2 Queen Street W was built in 1896 as a 4-storey retail structure. Today, it is deemed a heritage structure in downtown Toronto.

Micropiles being installed

The project

Under new ownership, the landmark is being restored and renovated as an upscale retail space connecting to the adjacent Toronto Eaton Centre. Due to its historical importance, the east and south facades of the original structure must be retained and incorporated into the new designs. Three stories will be added to the building, while the basement will be excavated 4.9 ft (1.5 m) deeper than the existing grade. Subsurface conditions consist of clayey silt till extending to 9 m, atop sand, and clay extending to bedrock encountered at 42 ft to 45 ft (12.8 m to 13.7 m). Due to the weak soils, a deep foundations solution was necessary to support the increased load.

The challenge

Construction was performed in the existing structure, with low headroom and tight site constraints. A subway tunnel was also present close to proposed drilling locations, requiring extra caution to control vibrations.

The solution

Keller worked with the design engineer to design a micropile program suited for the low headroom and tight conditions. Three types of micropiles were installed to provide the client with a cost and schedule-effective design. Type 1 and Type 2 were installed using a rotary duplex drilling method with an air/water flush with varying central reinforcement. Type 3 piles were constructed using a continuous grout-flushed method. The final design consisted of 139 micropiles bonded into sound rock at various lengths. Piles installed close to the neighboring subway tunnel were required to ensure load transfer took place below the underside of tunnel elevation.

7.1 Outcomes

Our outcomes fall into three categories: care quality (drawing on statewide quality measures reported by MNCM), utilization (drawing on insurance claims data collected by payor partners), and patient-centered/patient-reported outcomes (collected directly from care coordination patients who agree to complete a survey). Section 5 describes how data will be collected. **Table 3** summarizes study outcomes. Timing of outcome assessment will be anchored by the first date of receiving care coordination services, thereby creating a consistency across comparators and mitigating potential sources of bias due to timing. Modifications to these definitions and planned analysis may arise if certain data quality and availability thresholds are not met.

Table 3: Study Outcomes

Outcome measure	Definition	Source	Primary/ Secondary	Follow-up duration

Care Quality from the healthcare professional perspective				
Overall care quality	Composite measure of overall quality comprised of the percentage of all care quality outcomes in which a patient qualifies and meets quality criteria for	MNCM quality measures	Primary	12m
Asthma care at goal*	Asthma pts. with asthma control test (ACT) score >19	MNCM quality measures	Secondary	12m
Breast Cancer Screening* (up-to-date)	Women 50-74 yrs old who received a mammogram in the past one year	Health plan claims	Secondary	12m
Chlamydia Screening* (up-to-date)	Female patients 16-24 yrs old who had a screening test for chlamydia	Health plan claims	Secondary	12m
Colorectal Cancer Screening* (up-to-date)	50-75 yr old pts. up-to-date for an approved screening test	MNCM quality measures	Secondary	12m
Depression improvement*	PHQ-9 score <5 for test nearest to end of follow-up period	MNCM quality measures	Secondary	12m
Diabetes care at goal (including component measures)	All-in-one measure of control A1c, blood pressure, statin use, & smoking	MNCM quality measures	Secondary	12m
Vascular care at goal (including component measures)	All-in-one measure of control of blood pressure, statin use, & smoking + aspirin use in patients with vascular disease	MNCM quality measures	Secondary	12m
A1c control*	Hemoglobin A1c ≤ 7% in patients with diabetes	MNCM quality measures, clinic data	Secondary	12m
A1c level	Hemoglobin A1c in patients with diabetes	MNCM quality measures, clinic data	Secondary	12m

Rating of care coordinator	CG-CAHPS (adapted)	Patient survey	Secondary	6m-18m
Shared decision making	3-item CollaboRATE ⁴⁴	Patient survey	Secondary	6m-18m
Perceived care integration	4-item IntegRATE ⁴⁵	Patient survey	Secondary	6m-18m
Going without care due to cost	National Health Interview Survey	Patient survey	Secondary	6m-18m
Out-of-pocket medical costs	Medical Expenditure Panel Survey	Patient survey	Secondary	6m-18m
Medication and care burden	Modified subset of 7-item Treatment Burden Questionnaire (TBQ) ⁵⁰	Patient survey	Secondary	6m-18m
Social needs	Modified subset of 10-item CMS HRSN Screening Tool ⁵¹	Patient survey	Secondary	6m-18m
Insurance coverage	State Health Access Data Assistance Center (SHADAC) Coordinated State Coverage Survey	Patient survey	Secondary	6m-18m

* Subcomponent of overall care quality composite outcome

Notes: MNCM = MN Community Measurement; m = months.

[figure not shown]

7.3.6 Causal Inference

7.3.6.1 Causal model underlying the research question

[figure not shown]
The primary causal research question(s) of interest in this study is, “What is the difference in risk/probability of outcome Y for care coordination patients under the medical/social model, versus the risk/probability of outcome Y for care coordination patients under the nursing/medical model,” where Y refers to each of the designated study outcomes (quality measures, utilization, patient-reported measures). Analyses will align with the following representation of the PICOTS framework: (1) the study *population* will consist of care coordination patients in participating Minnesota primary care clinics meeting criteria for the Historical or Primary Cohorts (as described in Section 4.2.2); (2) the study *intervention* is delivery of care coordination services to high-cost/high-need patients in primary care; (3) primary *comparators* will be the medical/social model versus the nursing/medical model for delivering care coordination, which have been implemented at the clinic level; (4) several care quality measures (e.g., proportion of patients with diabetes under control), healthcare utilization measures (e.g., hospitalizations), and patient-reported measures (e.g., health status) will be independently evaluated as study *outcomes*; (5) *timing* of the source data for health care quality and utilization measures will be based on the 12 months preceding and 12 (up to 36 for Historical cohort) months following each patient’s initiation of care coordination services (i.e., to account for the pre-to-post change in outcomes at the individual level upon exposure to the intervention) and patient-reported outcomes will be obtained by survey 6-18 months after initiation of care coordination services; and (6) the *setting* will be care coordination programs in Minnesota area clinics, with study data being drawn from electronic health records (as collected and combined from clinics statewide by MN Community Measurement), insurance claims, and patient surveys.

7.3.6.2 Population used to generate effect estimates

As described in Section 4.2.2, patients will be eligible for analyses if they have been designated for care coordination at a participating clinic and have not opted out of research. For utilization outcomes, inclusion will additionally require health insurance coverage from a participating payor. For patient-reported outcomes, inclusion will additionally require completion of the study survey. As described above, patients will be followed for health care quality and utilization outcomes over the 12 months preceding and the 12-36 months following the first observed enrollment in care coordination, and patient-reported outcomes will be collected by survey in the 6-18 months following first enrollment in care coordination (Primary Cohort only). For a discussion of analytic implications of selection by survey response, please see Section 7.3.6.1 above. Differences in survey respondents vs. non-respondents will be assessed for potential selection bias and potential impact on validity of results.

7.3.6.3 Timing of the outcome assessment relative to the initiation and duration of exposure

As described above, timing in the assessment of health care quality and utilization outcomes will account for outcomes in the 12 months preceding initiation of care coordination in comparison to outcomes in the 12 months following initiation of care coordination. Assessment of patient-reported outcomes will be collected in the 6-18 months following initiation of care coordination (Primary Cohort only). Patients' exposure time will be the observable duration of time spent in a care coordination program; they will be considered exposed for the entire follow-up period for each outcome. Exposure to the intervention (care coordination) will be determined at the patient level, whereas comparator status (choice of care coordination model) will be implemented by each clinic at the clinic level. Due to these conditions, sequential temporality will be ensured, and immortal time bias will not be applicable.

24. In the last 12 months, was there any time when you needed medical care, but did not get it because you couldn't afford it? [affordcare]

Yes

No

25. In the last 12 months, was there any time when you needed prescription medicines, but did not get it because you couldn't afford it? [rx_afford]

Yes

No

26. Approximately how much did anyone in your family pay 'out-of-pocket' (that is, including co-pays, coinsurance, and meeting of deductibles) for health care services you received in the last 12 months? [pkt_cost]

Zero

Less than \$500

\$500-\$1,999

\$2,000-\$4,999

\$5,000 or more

Site access was limited to a narrow ramp, and close coordination required sequenced work with other trades on site.

Project facts


Cadillac Fairview Corporation

Keller business unit(s)


Main contractor(s)

PCL Construction


Read Jones Christofferson Ltd.